In order to capitalize on the growing popularity of craft beer, multinational firms like AB InBev purchase craft breweries. Many beer drinkers, including some craft beer drinkers, are not aware that, when they purchase a Karbach Pale Ale, they are purchasing a beer produced by a brewery that is owned by AB InBev. If truth be told, many of those people probably do not care. Some do care, however. I remember being in Seattle, WA shortly after AB InBev had purchased the city’s Elysian Brewing. I was in a bar (it happened to be early morning, but that’s another story) and got into conversation with the bartender. The conversation turned to Elysian. I asked the bartender what she thought of the takeover. “Look around you”, he said. “Do you see any Elysian products?” I did not. Shortly after the takeover, the bar stopped selling Elysian beer.

The Independent Craft Brewer Seal

For the craft beer consumer who wants to avoid beer brewed in a former craft brewery that is now owned by a multinational like AB InBev or Heineken, it can be quite a task remembering who owns what. Enter the Brewers Association (BA), stage left. In June 2017, the BA introduced the Independent Craft Brewer Seal. The seal, comprising an upside down beer bottle, with the words “Certified Independent Craft”, can be used on the packaging, marketing materials, websites, tap handles, menus etc. of breweries that qualify as craft, as defined by the Brewers Association. In response to the release of the seal, AB InBev produced a YouTube video in which six of their craft brewers (Elysian, Devil’s Backbone, Breckinridge etc.) articulated their response. In many respects, it is a fascinating video, particularly because it very clearly shows how breweries now owned by AB InBev characterize the challenges facing the industry. They view the Independent Craft Brewer Seal as fueling the flames of a civil war within the beer industry; a war which pits craft breweries against non-craft breweries. The real enemy, according to them, is not AB InBev; the real enemy is wine and spirits, who are taking a growing share of the alcohol market. They have a point. Research by Gallup shows that in 1992, of Americans who drank alcohol, forty-seven percent preferred beer, while forty-eight percent preferred wine and liquor. By 2017, the percentage preferring beer had fallen to forty percent, while the percentage preferring wine and liquor had increased to fifty percent. Several of the individuals in the video talk about the importance of the consumer, and allowing the consumer to make choices that reflect their preferences. Garret Wales of 10 Barrel goes so far as to argue that the Independent Craft Brewer Seal is in some way usurping the independence of the consumer. Wales implies that,  in creating the seal, The Brewers Association is engaging in some kind of mind control exercise in which they are making up the consumers’ mind for them. What nonsense. The seal is simply a way that consumers can quickly identify beers brewed by independent craft breweries. In the modern world, consumers can sometimes be overwhelmed with information. In this particular case, I believe that this additional piece of information is both warranted and useful.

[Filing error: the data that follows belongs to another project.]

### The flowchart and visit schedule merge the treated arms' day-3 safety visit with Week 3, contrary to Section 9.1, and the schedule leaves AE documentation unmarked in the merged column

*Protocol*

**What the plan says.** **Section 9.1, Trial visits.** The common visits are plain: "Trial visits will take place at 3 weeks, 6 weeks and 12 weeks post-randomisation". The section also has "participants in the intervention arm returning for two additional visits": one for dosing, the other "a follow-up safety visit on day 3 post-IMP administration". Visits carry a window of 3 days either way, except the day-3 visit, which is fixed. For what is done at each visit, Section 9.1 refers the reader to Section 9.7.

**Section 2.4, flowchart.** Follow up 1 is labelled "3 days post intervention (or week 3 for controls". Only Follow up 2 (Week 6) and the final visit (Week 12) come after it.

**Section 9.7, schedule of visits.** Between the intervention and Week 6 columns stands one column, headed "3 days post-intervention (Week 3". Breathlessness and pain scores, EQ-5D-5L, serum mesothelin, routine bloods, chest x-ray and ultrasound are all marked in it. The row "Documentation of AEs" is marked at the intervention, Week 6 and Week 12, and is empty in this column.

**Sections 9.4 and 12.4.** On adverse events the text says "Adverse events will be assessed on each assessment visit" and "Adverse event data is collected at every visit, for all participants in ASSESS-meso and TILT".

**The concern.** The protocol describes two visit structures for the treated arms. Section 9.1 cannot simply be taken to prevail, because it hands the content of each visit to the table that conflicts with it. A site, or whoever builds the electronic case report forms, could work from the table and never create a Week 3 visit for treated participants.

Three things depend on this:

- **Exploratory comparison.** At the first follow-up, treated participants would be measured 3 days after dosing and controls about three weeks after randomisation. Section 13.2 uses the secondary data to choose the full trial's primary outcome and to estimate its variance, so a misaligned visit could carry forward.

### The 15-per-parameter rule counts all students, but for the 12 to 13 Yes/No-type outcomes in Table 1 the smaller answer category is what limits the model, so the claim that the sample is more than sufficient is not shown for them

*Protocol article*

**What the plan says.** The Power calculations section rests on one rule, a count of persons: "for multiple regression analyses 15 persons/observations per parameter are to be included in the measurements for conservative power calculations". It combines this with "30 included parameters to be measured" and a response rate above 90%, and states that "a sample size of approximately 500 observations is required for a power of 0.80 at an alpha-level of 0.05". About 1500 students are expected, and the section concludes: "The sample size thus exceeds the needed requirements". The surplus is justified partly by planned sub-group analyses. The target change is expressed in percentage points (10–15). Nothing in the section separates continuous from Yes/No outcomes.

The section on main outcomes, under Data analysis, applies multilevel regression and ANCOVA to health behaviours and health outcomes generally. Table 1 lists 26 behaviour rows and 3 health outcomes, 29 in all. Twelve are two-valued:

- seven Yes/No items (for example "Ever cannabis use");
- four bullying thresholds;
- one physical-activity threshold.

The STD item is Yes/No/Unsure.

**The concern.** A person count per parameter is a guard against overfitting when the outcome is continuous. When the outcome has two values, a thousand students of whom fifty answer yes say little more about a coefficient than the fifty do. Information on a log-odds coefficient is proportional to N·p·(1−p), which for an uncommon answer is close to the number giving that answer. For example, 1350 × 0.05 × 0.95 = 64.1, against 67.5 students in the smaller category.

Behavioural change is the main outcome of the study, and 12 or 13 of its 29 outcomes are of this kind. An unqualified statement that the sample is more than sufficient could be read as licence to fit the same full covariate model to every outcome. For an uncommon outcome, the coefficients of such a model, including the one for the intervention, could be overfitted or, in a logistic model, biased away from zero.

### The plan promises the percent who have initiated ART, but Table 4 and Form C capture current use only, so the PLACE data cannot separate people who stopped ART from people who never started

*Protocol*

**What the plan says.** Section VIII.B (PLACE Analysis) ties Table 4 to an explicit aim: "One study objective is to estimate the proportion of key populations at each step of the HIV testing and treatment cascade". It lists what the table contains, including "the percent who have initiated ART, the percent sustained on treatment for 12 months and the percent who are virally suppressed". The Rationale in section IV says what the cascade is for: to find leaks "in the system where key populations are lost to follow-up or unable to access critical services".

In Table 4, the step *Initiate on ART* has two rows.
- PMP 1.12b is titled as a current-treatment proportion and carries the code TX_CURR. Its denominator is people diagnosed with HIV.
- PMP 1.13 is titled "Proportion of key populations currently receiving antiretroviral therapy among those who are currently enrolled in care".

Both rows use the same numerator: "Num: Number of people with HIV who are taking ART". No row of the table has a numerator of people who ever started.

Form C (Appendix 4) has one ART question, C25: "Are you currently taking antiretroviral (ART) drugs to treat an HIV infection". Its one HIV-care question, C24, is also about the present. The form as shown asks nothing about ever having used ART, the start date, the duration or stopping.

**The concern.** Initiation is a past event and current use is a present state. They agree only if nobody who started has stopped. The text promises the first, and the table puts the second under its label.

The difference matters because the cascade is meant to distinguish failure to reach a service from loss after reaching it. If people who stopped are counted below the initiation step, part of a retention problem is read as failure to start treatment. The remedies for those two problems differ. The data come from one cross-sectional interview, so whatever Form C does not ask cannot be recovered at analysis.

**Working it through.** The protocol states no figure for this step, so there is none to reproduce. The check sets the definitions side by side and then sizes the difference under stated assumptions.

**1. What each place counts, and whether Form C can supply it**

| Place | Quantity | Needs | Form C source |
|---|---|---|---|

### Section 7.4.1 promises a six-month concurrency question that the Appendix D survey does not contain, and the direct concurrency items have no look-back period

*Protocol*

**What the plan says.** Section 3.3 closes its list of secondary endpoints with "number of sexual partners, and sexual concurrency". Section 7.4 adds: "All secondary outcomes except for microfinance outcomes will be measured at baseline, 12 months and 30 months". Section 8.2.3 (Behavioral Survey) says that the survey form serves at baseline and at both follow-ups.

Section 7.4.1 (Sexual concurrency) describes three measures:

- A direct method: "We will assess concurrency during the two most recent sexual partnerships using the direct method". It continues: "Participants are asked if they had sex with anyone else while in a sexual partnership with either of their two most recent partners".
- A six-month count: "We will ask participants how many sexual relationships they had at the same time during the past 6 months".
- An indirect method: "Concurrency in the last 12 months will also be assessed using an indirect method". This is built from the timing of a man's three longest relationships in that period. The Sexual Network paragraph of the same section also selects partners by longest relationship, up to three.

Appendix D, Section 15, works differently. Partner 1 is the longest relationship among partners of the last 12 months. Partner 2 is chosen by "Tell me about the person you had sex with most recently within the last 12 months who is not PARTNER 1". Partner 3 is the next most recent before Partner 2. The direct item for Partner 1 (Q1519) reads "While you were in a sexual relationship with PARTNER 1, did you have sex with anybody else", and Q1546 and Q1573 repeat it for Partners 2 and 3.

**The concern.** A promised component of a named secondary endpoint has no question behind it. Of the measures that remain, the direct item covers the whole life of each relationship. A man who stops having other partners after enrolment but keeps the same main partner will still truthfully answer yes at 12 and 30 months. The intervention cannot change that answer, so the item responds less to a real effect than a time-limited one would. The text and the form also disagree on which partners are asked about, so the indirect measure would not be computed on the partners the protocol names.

As a final comment, while I was viewing this video, I could not help but think that the representatives of Elysian, Wicked Weed, 10 Barrel etc. would be singing a quite different tune had they not been purchased by AB InBev.